The Lost Sister by Kathleen McGurl

I was drawn to this book as I am absolutely loving historical fiction lately, and particularly if I think a book is based around a different part of history than my “go to” books (Holocaust/WW2 historical fiction). The title and tag line hooked me in and made me very intrigued. I also think the cover is absolutely stunning.


Three sisters. Three ships. One heartbreaking story.

1911. As Emma packs her trunk to join the ocean liner Olympic as a stewardess, she dreams of earning enough to provide a better life for both her sisters. With their photograph tucked away in her luggage, she promises to be back soon – hoping that sickly Lily will keep healthy, and wild Ruby will behave. But neither life at sea nor on land is predictable, and soon the three sisters’ lives are all changed irrevocably…

Now. When Harriet finds her late grandmother’s travelling trunk in the attic, she’s shocked to discover a photo of three sisters inside – her grandmother only ever mentioned one sister, who died tragically young. Who is the other sister, and what happened to her? Harriet’s questions lead her to the story of three sister ships, Olympic, Titanic and Britannic, and a shattering revelation about three sisters torn apart…

Don’t miss the latest novel from the USA Today bestselling author of The Secret of the Chateau. Perfect for fans of The Beekeeper’s Promise and The Forgotten Village!

My thoughts:

I love the fact that this book focuses on life at sea, and I have found this journey quite turbulent and unpredictable, much like life at sea itself! I think writing a historical fiction book on this topic is original and refreshing.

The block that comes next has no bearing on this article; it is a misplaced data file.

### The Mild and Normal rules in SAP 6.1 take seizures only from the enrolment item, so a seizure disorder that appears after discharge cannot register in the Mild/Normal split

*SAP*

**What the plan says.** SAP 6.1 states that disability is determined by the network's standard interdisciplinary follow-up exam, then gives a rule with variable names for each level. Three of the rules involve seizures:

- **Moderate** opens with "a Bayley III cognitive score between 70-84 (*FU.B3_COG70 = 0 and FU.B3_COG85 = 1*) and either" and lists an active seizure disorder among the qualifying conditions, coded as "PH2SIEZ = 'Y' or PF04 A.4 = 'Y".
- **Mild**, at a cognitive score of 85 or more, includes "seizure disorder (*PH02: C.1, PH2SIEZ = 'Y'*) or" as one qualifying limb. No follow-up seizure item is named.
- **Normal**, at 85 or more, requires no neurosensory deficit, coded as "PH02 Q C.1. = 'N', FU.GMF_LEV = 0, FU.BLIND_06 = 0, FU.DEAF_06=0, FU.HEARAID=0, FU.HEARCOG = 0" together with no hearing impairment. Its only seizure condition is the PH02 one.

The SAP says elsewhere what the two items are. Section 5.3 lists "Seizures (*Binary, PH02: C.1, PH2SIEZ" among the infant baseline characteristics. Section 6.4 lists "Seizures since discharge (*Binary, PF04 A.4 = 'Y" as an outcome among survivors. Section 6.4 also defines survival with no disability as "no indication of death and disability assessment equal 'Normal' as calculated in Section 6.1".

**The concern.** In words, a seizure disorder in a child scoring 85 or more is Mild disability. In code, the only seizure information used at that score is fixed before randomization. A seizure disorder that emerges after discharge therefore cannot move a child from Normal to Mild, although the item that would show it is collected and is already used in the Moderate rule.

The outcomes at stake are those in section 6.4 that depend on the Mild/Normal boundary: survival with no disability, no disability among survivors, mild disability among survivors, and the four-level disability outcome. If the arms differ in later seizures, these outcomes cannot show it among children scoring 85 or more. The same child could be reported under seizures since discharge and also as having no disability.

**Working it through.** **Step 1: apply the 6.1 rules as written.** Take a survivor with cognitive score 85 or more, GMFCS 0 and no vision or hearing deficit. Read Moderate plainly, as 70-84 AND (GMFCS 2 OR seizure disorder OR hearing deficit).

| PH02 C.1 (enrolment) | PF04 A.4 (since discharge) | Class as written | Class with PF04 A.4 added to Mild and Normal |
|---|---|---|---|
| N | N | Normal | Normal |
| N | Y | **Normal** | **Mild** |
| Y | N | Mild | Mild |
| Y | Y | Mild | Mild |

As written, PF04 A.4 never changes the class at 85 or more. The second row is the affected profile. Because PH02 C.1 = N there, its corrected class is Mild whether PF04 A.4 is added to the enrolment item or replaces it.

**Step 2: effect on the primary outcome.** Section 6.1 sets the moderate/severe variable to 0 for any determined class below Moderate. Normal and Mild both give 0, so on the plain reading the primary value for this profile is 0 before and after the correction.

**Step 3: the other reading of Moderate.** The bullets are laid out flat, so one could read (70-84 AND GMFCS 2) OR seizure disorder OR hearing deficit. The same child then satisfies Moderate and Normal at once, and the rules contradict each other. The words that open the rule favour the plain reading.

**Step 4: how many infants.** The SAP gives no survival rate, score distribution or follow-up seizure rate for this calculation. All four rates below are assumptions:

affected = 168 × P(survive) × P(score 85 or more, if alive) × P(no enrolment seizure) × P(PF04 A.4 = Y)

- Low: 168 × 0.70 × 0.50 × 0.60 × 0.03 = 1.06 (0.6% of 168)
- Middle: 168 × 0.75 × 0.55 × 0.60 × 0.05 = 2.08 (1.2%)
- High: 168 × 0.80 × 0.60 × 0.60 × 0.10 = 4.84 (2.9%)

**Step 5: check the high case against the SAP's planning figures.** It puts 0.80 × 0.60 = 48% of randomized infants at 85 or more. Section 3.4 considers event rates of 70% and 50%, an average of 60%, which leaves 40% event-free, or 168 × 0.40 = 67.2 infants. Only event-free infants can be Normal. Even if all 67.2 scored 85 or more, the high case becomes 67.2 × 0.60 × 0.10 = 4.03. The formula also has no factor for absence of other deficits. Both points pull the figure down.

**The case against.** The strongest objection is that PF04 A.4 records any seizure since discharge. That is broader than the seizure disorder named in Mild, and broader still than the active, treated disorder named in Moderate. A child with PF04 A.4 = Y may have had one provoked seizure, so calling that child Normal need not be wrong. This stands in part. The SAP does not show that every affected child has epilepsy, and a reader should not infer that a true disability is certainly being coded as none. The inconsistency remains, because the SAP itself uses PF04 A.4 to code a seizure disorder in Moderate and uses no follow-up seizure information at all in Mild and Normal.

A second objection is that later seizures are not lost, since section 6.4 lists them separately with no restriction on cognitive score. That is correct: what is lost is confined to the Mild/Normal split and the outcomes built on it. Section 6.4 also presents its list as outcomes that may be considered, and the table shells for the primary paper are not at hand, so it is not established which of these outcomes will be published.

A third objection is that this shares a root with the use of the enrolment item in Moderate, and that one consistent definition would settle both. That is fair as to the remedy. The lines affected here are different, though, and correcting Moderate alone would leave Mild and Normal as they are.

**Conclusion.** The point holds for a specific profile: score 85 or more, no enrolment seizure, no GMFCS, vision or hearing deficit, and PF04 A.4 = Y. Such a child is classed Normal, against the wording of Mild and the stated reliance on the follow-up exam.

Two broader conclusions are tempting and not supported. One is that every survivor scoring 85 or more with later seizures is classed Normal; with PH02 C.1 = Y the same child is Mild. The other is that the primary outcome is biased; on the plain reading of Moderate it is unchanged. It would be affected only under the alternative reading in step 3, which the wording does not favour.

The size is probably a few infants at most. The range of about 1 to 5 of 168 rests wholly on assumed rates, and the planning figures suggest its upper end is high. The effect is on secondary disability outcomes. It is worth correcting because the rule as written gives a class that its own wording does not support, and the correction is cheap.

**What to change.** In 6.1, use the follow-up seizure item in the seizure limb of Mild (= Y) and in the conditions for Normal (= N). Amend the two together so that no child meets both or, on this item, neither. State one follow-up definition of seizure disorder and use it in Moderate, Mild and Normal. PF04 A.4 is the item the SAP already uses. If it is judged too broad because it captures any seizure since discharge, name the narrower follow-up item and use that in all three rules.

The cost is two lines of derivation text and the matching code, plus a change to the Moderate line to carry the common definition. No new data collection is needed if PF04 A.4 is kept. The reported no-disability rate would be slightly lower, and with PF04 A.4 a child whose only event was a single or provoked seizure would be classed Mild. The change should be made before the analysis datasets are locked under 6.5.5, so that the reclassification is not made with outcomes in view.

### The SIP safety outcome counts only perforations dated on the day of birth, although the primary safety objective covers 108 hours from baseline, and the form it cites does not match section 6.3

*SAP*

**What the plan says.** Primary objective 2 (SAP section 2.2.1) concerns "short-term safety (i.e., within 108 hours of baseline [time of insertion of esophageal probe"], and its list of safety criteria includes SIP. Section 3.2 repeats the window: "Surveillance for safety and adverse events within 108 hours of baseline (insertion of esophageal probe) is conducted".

I like, in principle, the idea of a time slip and a connection between the past and present. However, in this case, I definitely preferred reading about the ‘past’ based chapters, as this is where I felt most of the shocking twists and gripping narrative happened.

The character development is strong throughout, though. The author deals with quite a cast of characters from both the ‘past’ and ‘present’ timelines and develops their personality in such a way that they appear realistic, and I was definitely able to feel sorry for them, for a variety of reasons, during emotional pinchpoints of the story. My favourite character was definitely Emma. She was loyal, brave and selfless. I admired these qualities in her.

Overall, this has been a book which in many ways is twisty, gripping and unpredictable. It is emotional and heart-wrenching, and carries an important message about family loyalty. I would definitely recommend this book to fans of character driven historical fiction.


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